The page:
- The Washington Times - Wednesday, February 14, 2007

The court-appointed administrator of the D.C. public school system’s transportation division is facing calls for his dismissal from former employees after the school system lost lawsuits brought by two workers who an administrative judge ruled had been wrongly fired.

David Gilmore was appointed by a federal court in 2003 to reform the transportation division after parents frustrated with the system’s performance filed a class-action lawsuit. He has faced criticism ever since.

“Sometimes people who are accustomed to a lack of supervision, a lack of accountability, don’t react well when someone comes in and holds them accountable,” said Mr. Gilmore, 64.

In April 2004, he fired assistant terminal managers Stephenos Ulis and Alfred Richards, according to documents filed with the D.C. Office of Employee Appeals (OEA).

The termination letters said the men could appeal the decision, but their attorney, Stewart Fried, successfully argued that the school system did not provide proper notice or hearings.

In May, an OEA administrative judge awarded the men back pay, reinstatement of benefits and their former jobs. Even after the ruling became final in September, neither man received his old job or benefits.

Last month, Mr. Fried filed for a judgment in D.C. Superior Court to enforce the OEA ruling. The judgment was approved Feb. 1.

After a court hearing on Monday, Mr. Fried said the school system gave his clients four checks totaling $400,000 for Mr. Ulis’ and Mr. Richards’ back pay.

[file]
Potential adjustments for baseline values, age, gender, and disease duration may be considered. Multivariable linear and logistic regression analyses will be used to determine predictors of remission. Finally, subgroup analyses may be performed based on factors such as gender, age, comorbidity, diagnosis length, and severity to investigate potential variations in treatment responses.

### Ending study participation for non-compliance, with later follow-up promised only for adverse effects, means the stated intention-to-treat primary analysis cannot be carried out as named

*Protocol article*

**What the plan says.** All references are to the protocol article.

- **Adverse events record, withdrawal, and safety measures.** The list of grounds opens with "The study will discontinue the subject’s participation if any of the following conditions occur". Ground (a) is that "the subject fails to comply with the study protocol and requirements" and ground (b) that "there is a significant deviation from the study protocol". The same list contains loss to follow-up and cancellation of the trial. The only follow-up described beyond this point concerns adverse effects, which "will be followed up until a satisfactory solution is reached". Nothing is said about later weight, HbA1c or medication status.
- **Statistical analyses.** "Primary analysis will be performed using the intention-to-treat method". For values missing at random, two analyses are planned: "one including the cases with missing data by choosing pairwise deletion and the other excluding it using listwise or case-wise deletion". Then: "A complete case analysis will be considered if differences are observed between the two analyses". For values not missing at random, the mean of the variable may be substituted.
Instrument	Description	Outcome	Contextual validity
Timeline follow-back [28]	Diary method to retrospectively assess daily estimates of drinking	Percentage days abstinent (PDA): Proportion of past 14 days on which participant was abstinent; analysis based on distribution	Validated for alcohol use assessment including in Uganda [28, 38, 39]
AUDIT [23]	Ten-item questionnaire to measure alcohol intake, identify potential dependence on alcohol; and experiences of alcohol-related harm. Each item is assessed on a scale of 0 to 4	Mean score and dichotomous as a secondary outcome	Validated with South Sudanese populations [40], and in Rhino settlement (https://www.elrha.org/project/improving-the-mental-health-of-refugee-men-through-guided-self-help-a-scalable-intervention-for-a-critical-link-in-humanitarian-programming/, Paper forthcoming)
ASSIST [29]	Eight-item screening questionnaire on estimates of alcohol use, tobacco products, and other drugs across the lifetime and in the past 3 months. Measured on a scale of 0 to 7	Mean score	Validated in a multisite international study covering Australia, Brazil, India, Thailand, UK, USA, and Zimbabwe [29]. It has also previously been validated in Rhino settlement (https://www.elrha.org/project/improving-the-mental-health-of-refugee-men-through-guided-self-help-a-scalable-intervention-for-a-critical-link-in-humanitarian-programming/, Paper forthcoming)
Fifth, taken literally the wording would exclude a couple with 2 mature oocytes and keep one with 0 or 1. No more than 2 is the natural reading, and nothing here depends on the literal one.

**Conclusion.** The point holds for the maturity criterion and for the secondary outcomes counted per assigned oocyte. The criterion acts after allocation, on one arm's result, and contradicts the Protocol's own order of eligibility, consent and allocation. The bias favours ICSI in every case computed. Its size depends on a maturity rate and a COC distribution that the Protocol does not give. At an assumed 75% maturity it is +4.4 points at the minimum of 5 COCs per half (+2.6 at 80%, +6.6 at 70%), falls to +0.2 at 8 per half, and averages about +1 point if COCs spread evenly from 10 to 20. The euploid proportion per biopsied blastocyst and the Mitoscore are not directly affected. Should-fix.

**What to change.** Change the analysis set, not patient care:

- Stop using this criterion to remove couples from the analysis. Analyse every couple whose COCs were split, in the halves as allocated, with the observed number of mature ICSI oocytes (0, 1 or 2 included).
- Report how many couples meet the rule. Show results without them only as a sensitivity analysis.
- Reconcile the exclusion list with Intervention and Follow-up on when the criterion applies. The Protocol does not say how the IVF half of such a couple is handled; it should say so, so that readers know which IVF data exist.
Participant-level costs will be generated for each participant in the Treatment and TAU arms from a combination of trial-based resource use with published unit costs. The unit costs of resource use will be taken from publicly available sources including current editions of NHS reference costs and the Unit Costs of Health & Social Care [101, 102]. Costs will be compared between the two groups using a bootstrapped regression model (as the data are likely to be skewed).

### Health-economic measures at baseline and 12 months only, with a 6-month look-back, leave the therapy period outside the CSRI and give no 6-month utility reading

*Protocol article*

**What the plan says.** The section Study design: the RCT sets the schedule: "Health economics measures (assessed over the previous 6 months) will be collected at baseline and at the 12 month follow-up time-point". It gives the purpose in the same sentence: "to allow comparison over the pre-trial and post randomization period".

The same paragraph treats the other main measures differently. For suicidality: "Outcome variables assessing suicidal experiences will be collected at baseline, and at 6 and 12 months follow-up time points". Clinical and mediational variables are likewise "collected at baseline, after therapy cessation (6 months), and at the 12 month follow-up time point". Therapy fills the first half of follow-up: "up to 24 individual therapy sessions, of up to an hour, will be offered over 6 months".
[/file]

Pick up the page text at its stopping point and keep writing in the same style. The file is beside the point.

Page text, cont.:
He said benefits have not been reinstated and that the school system will be responsible for paying the men’s salaries on a biweekly basis.

The school system has said that no jobs equivalent to the men’s previous positions are available, according to court documents.

Mr. Gilmore, who earns $150,000 a year but is not accountable to the school system, said he would not reinstate either man because he does not think their job performance was adequate.

Several former employees plan to protest today and tomorrow at the John A. Wilson Building. They said Mr. Gilmore has made unauthorized changes to time sheets and denied overtime.

Mr. Gilmore said he is simply enforcing overtime rules that were rarely applied before his tenure.

Other employees said they were fired for minor infractions or under false assumptions.

Former manager Ron Holt, 52, of Northwest, said he was forced to resign on the second day of this school year because five of his routes were late.

He has an open case with the OEA.

Former bus driver Timothy Reeves, 40, of Southwest, said he was fired for reputedly assaulting a child he was trying to keep from jumping out of the emergency exit. He is appealing his termination, saying officials did not investigate the incident.

Mercedes Brown, a bus driver who moved into a management position, said her tenure was marked by broken promises of pay raises and promotions.

“I still don’t know why they fired me,” said Ms. Brown, 34, of Northeast. She said she suspects the termination was related to inquiries about what she was promised.

“If I fired everybody who complained about not getting a pay raise, I’d be pretty hard-pressed to staff our buses,” Mr. Gilmore said.

He said employees should appeal anything that they consider unfair treatment and that he stands by his disciplinary decisions.

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